The San Francisco 49ers are working hard to come to a long-term contract agreement with star tight end George Kittle, but it’s not easy. With many different challenges at play, general manager John Lynch shared that it’s “tricky” but said he’s “really hopeful” a deal will get done soon.
NFL salary cap reduction due to COVID-19 makes Kittle contract talks more complicated
Lynch appeared on KNBR radio Tuesday morning and discussed the ongoing negotiations. He made it clear that the current financial situation the NFL finds itself in during the COVID-19 pandemic is playing a large role in how challenging things are right now.
Previously, the NFL had been expected to see the salary cap continue rising in 2021, as it has practically every year. Instead, the league could see the cap drop from $198.2 million this year all the way down to $175 million next year.
With other impending free agents to consider as well, the 49ers face a significant challenge, like other teams, while they attempt to lock Kittle up long term.
“Now we have that information,” Lynch said of next season’s cap (h/t Matt Barrows of The Athletic). “So we’ve traded ideas and things. And we’re really hopeful. We’re going to work extremely hard. George is such a great fit for what we do. He’s a tremendous player. (I’m) sitting here looking at the vision statement for what we want in a player. And George checks every box.”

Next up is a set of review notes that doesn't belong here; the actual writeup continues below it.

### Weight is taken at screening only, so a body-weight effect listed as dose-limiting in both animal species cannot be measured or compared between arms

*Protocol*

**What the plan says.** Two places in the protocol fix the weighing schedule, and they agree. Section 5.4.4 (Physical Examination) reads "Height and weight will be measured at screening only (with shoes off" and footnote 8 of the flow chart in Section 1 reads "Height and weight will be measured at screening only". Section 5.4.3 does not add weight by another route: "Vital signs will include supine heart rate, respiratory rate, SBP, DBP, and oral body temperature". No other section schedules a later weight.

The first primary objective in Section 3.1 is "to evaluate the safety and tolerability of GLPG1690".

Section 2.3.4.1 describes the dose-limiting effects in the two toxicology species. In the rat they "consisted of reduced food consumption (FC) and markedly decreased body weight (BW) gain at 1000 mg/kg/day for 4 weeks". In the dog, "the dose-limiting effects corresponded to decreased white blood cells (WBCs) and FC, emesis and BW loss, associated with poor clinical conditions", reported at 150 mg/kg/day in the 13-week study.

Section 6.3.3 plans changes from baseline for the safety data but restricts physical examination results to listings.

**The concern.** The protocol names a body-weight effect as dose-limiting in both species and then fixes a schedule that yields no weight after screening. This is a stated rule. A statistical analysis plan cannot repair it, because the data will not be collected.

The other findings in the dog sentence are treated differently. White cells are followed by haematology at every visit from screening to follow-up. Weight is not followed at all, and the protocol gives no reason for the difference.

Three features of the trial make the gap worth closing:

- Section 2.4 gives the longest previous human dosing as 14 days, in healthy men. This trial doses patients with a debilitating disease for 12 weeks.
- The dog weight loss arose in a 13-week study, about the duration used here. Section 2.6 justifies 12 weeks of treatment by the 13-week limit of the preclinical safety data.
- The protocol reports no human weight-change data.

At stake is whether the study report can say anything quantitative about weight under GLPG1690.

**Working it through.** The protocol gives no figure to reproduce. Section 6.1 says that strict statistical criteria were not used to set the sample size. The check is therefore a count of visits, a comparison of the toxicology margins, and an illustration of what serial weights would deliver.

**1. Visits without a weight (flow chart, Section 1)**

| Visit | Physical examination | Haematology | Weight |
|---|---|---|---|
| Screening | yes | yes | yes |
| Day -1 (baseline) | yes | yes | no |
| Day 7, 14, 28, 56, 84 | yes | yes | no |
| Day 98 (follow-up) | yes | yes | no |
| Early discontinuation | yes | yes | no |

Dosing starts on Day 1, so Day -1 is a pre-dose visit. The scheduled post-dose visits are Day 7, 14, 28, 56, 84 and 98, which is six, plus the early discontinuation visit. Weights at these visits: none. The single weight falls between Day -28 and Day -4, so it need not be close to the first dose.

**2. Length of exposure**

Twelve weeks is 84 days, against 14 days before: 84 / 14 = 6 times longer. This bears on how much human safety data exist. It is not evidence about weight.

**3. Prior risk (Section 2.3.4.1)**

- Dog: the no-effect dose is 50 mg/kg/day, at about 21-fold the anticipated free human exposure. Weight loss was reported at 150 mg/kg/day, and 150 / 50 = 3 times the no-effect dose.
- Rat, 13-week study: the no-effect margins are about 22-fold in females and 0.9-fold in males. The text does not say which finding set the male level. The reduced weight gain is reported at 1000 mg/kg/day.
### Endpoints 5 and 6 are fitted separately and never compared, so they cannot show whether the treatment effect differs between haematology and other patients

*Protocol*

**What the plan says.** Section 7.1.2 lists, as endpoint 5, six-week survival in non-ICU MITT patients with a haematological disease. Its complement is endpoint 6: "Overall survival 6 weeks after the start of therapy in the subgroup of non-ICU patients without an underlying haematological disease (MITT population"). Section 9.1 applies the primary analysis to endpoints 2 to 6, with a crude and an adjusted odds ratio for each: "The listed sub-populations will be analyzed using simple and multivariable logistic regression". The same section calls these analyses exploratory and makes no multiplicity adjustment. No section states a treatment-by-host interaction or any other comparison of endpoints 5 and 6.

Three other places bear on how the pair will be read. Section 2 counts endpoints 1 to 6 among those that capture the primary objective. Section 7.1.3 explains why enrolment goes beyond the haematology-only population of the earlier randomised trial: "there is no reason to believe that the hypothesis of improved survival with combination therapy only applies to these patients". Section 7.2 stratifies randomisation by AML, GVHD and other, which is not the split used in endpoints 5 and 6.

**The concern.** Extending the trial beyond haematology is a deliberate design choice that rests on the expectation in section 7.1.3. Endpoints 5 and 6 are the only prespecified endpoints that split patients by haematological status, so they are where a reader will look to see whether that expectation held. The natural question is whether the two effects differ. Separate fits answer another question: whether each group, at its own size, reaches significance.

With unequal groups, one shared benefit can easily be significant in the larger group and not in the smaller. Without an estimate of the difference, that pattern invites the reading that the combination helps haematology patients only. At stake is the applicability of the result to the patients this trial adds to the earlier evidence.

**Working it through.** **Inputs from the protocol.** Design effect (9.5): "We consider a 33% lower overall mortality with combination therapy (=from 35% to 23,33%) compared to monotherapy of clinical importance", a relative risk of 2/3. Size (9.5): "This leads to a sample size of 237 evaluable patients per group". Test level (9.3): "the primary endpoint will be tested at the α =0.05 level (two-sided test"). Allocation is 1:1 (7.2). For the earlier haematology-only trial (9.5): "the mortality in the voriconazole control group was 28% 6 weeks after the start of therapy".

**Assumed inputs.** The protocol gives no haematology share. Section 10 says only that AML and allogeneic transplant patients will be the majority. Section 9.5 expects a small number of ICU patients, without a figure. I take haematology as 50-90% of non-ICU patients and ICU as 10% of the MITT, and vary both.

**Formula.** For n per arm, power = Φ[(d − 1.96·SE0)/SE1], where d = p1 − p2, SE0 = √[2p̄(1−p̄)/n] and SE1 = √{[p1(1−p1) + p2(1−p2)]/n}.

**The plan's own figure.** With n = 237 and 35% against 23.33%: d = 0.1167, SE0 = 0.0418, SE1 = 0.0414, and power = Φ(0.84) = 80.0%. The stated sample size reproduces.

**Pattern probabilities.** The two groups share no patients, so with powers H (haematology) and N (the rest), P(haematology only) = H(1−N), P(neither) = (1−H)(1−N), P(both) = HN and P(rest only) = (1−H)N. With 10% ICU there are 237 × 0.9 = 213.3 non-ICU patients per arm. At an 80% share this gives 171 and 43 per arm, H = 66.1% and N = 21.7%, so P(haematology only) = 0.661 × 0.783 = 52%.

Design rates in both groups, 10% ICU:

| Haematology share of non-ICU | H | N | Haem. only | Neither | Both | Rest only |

Lynch was asked if he thought that Kittle would already have a contract extension if the pandemic hadn’t been a factor. He made it clear that he always knew it would be tricky: “I knew that it might be tricky because of, you know, the position that he plays and things of that nature — finding the right number,” Lynch said.
Could Kittle be looking to get paid like a top receiver?
There have been rumors that Kittle is looking to land a contract that looks more like what top receivers have gotten, rather than a top-of-the-market tight end deal. If that’s the case, then Kittle could be looking to score a contract in the $18-20 million-per-year range. Given the cap situation coming up in the next few years, that may not be reasonable.
His agent has made it clear that he’s negotiating a “Kittle deal,” rather than a tight end contract. Perhaps the answer lies somewhere in between what top receivers earn and what Austin Hooper landed in Cleveland this past offseason ($10.5 million per year on average).
John Lynch: George Kittle won’t hold out of 49ers training camp
Among the things he discussed, the general manager made it clear he does not expect Kittle to hold out of training camp.
“George is a pro,” Lynch said. “And he’s planning on coming (to training camp). And we’re going to continue to work. That’s our job to get that done. I’d be disappointed if we didn’t.”
Set to earn just $2.1 million this year without a new contract extension, Kittle is worth much, much more.